Summer Concert Preview

Season's sizzling sounds

From pop to R&B to rock, there's something for everyone at performances around the region

May 29, 2008|By Rashod D. Ollison | Rashod D. Ollison,Sun pop music critic

Summer is the best time to experience the transporting power of live music -- especially at outdoor festivals. With the sun above, good food, drinks and fun-loving friends around you, the summer concert experience becomes indelible. This year, there will be plenty of opportunities to indulge your love for live music under the sun (though the offerings in air-conditioned arenas aren't too shabby, either) as some of the hottest names in pop, rock and R&B blow through the area. Here are a few shows you don't want to miss.

Death Cab For Cutie -- Merriweather Post Pavilion, June 9

The alt-rock band, whose pop breakthrough came with the release of 2005's Plans, topped Billboard's albums chart last week with its latest CD, Narrow Stairs. The album is a starker, more dissonant follow-up to its gleaming, platinum-selling predecessor. On the set, it's also evident that the quartet, which first received mass exposure in 2003 on the teen soap opera The O.C., is still a restless bunch of musicians. The guys stretch their sound on the new record, coloring it with darker shades here and there. With its evocative arrangements and novelistic lyrical melancholia, Narrow Stairs is one of DCFC's stronger efforts and should translate well on stage.

R.E.M. -- Merriweather Post Pavilion, June 11

On Accelerate, the progressive '80s rock band finally returned to a sound evocative of its glory years. The CD, released in April, is focused and blistering with guitar blasts, defined grooves and Michael Stipe's straight-no-chaser lyrics and urgent vocals. The record doesn't displace the nervy rock of R.E.M.'s early years. That was another place and time. But Accelerate is still a welcome burst of energy, something the guys haven't shown in a while. It's a major step up from the utter lifelessness of the group's last studio album, 2004's Around the Sun. R.E.M. actually sounds like a solid unit on Accelerate. Maybe that'll come across on stage.

Alicia Keys -- 1st Mariner Arena, June 15

In a career that's barely a decade old, Alicia Keys has become one of the most celebrated artists of her generation. The native New Yorker owns 11 Grammys and four multiplatinum albums. Her latest CD -- As I Am, released in November -- was yet another immediate smash, spawning the across-the-board No. 1 hit "No One." The album is perhaps her most ambitious effort, expanding the scope of her "neo-soul" approach. Guest appearances include rockers John Mayer and Linda Perry.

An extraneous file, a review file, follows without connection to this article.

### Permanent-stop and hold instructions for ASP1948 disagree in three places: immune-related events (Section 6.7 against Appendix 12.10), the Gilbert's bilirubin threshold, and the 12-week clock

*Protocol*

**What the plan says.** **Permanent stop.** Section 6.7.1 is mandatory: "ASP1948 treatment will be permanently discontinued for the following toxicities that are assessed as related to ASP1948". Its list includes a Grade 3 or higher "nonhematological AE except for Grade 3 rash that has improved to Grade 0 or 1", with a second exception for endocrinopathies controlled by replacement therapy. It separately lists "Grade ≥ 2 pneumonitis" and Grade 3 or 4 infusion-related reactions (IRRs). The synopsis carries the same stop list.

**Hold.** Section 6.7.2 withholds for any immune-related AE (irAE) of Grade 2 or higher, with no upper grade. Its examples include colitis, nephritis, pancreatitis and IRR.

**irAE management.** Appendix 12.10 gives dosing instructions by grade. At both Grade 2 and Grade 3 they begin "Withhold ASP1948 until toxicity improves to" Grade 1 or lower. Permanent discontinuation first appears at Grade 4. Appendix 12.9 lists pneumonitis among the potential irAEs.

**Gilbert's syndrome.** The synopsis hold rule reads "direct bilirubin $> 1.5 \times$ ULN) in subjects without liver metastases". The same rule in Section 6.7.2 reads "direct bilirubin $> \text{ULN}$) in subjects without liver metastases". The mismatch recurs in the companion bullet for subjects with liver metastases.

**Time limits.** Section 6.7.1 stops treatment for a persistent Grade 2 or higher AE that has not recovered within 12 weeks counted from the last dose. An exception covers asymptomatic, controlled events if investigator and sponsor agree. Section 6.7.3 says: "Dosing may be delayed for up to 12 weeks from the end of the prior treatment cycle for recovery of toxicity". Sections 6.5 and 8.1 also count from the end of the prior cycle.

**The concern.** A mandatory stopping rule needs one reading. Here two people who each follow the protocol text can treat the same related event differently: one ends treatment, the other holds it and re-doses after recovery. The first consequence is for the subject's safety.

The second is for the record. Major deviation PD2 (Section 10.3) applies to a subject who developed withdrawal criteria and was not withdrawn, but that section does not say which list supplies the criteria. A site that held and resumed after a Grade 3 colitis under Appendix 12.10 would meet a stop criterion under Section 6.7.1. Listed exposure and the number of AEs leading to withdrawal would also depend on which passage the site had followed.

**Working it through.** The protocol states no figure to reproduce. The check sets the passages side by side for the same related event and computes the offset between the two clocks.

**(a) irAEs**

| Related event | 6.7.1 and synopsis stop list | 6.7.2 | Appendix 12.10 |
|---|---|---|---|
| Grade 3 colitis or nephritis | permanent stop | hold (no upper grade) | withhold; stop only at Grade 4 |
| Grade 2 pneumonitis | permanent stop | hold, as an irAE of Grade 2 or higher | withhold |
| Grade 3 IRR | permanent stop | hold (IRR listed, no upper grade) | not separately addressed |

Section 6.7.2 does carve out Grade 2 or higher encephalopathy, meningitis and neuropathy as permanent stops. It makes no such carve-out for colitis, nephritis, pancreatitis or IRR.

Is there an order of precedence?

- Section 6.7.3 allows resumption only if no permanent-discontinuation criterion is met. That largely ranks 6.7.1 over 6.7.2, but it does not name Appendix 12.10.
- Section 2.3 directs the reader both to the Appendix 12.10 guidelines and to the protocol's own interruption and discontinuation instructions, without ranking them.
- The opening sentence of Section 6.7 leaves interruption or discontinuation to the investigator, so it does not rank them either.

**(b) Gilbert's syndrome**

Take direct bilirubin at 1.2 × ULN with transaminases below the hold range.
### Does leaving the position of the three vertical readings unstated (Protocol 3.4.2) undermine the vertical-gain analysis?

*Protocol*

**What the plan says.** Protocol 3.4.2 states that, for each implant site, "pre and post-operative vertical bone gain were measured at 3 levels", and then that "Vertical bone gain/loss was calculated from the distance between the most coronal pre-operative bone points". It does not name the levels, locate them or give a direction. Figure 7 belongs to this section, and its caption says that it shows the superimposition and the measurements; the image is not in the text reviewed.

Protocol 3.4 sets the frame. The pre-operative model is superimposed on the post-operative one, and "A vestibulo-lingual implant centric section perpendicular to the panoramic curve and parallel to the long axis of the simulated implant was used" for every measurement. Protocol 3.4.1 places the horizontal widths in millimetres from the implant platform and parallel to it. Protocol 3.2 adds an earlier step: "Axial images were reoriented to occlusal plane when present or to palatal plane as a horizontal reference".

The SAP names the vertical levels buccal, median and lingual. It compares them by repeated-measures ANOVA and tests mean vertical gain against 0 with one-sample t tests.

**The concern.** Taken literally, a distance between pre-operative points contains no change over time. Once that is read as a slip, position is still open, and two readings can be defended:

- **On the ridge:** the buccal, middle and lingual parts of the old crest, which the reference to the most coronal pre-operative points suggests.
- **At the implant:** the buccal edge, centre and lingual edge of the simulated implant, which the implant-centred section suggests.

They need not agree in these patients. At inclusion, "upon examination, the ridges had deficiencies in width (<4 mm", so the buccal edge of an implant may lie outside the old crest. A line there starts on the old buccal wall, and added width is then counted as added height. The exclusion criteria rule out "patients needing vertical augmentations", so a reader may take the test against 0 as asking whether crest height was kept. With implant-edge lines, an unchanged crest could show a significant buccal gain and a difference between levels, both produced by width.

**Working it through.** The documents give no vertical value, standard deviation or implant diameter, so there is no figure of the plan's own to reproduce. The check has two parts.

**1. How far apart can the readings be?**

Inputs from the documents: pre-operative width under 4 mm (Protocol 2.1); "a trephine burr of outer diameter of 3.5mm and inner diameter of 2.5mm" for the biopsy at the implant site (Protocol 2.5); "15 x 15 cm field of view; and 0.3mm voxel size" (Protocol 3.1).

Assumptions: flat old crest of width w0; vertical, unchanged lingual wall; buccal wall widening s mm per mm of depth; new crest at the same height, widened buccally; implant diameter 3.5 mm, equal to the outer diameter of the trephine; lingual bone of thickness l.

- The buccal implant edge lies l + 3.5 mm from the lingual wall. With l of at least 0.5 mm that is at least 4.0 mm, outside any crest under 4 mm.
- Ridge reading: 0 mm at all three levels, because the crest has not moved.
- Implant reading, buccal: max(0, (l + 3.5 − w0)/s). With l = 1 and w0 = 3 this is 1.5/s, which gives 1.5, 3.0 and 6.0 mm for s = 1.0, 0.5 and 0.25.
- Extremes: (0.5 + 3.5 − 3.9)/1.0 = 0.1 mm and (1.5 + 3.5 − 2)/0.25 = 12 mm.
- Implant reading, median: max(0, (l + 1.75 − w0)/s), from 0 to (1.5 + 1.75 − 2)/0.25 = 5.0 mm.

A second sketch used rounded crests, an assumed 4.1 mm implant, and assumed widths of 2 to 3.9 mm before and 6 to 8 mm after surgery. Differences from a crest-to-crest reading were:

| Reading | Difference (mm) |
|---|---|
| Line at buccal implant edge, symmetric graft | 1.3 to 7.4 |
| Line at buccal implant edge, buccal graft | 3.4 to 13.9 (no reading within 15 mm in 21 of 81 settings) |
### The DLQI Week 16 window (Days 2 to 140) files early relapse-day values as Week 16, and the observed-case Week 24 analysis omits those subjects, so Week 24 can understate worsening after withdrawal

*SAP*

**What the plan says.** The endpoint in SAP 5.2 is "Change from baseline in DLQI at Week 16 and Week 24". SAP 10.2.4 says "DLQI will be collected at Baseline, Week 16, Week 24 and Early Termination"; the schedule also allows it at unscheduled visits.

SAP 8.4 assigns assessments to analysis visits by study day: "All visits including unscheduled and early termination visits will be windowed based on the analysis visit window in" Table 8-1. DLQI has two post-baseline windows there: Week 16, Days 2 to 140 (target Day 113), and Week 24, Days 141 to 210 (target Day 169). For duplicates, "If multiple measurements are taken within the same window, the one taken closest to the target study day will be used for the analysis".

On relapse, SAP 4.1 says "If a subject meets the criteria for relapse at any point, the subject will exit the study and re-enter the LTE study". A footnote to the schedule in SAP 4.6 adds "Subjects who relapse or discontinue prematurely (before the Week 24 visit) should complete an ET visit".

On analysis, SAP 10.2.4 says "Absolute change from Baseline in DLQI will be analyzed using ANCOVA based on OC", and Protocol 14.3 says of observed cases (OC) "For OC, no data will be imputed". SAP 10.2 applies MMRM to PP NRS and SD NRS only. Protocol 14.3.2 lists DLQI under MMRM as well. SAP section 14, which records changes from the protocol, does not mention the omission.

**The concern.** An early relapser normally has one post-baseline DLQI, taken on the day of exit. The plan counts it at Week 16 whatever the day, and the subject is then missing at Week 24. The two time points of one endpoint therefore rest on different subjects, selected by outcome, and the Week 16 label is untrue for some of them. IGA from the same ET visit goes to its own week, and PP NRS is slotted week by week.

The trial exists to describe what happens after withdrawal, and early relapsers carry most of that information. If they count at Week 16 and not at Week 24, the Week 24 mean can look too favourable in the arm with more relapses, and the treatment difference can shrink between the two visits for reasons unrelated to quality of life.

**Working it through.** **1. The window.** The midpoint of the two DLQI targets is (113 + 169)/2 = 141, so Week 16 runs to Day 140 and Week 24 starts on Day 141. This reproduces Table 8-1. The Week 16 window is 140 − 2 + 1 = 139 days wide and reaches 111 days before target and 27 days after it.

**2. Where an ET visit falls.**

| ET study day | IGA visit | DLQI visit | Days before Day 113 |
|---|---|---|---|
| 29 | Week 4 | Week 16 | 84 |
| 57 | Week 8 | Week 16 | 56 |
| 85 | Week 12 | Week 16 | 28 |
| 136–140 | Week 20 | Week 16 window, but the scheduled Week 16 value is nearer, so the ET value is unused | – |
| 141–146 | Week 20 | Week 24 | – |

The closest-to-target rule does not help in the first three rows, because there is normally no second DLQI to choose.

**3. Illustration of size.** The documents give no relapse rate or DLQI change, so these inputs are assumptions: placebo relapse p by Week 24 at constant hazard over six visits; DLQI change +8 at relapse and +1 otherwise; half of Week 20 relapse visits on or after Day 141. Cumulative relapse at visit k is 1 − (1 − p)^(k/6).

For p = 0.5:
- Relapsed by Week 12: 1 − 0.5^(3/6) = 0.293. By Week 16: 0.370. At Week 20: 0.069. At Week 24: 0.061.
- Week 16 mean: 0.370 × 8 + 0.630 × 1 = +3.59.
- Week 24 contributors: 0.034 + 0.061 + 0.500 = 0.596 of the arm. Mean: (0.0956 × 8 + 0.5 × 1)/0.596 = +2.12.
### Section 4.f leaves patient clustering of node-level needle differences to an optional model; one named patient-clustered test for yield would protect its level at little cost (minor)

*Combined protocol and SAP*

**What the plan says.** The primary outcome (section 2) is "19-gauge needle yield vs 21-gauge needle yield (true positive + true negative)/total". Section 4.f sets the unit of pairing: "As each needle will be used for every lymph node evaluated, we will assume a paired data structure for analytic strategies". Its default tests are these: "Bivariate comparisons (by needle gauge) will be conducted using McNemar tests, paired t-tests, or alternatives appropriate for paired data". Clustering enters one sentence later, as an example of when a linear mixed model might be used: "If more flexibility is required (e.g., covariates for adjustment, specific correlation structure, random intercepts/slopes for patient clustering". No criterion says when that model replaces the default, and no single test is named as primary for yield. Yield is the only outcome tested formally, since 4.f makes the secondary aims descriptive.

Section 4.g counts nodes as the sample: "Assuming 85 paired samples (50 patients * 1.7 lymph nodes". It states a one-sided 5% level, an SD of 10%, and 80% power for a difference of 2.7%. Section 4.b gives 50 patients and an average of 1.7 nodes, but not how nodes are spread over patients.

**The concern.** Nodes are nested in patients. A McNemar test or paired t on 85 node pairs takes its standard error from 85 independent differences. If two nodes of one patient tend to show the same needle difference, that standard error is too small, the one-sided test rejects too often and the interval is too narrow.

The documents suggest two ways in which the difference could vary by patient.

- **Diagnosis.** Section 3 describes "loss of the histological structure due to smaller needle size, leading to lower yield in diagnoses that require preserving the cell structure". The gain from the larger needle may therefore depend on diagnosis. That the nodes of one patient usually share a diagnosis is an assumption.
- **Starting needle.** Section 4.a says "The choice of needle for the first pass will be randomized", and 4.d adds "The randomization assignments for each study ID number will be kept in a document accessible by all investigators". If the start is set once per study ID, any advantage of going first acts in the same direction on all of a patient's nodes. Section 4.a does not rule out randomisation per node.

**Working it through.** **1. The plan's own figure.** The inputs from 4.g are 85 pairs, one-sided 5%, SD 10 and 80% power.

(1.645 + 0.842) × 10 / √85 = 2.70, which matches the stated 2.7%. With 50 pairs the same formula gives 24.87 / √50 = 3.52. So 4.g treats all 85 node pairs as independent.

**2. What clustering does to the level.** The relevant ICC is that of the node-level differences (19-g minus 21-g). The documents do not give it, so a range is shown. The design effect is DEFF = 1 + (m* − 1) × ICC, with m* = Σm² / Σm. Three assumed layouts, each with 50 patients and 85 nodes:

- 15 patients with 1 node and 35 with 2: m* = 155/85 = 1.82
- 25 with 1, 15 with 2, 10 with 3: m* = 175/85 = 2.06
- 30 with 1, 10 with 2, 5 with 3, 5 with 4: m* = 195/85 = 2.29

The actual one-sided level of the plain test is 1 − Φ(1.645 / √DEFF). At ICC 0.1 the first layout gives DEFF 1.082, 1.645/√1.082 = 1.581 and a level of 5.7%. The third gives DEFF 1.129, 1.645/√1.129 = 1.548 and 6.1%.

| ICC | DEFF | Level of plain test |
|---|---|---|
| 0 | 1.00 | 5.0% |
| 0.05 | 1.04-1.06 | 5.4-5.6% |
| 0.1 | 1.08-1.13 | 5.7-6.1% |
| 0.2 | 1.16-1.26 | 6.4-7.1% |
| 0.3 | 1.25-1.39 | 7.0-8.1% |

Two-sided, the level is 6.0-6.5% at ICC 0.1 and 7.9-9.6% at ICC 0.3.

But with stiff, laughably simplistic choreography, Keys' stage show can be corny at times. (She's no Janet Jackson, that's for sure.) The artist is at her best when she's sitting at the piano, banging and belting away. Let's hope there's more of that on this tour.

Vans Warped Tour -- Merriweather Post Pavilion, July 16

In keeping with the tradition of the 13-year-old music and extreme-sports event, the promoters of the alt-rock and pop festival have packed the day with budding and established bands.

The mile-long list of acts includes Angels and Airwaves, Gym Class Heroes, Every Time I Die, Relient K, Say Anything and As I Lay Dying. The Vans Warped Tour, like any other music festival, is very much about vitalizing the communal energy with exciting sounds. And the high-octane music is sure to induce lots of slam-dancing.

Donna Summer -- Pier Six Concert Pavilion, July 16

"The queen is back," Summer declares in a cut off her new CD, Crayons. Released last week, the album is her first set of new songs in nearly 20 years. The Queen of Disco, 59, certainly isn't in "MacArthur Park" anymore as she belts over sleek, propulsive tracks glittered with neon synths. Although the album is a mixed bag, Summer's voice is still a powerful, incredibly versatile instrument. The youthful vibrancy she brought to her greatest hits -- "Bad Girls," "Hot Stuff," "She Works Hard for the Money" and others -- hasn't diminished a bit. Although several of the new songs are well-performed, they can't touch the classics. At the show, I'm sure Summer fans will want to hear more of the old than the new.

Virgin Mobile Festival -- Pimlico Race Track, Aug. 9 and 10

Its third year in Baltimore, the two-day event is quickly becoming one of the hottest tickets on the national summer festival circuit. This year's lineup is perhaps the strongest with an array of acts from classic rock to progressive pop, and just about everything in between.

The headliners include the pioneering Chuck Berry, the legendary Bob Dylan, the egomaniacal but often interesting Kanye West and the moody Nine Inch Nails. Jack Johnson, Lupe Fiasco, Cat Power, the Foo Fighters and Wilco round out the list of marquee names. But still, there's more: Classic hard rock will be represented by Iggy Pop and the Stooges. Lil' Wayne will hold it down for hard-edged hip-hop. And funky retro-soul receives a fine ambassador in Sharon Jones and the Dap Kings. Others to catch include the charming KT Tunstall and the much-buzzed-about British pop-soul newcomer Duffy.

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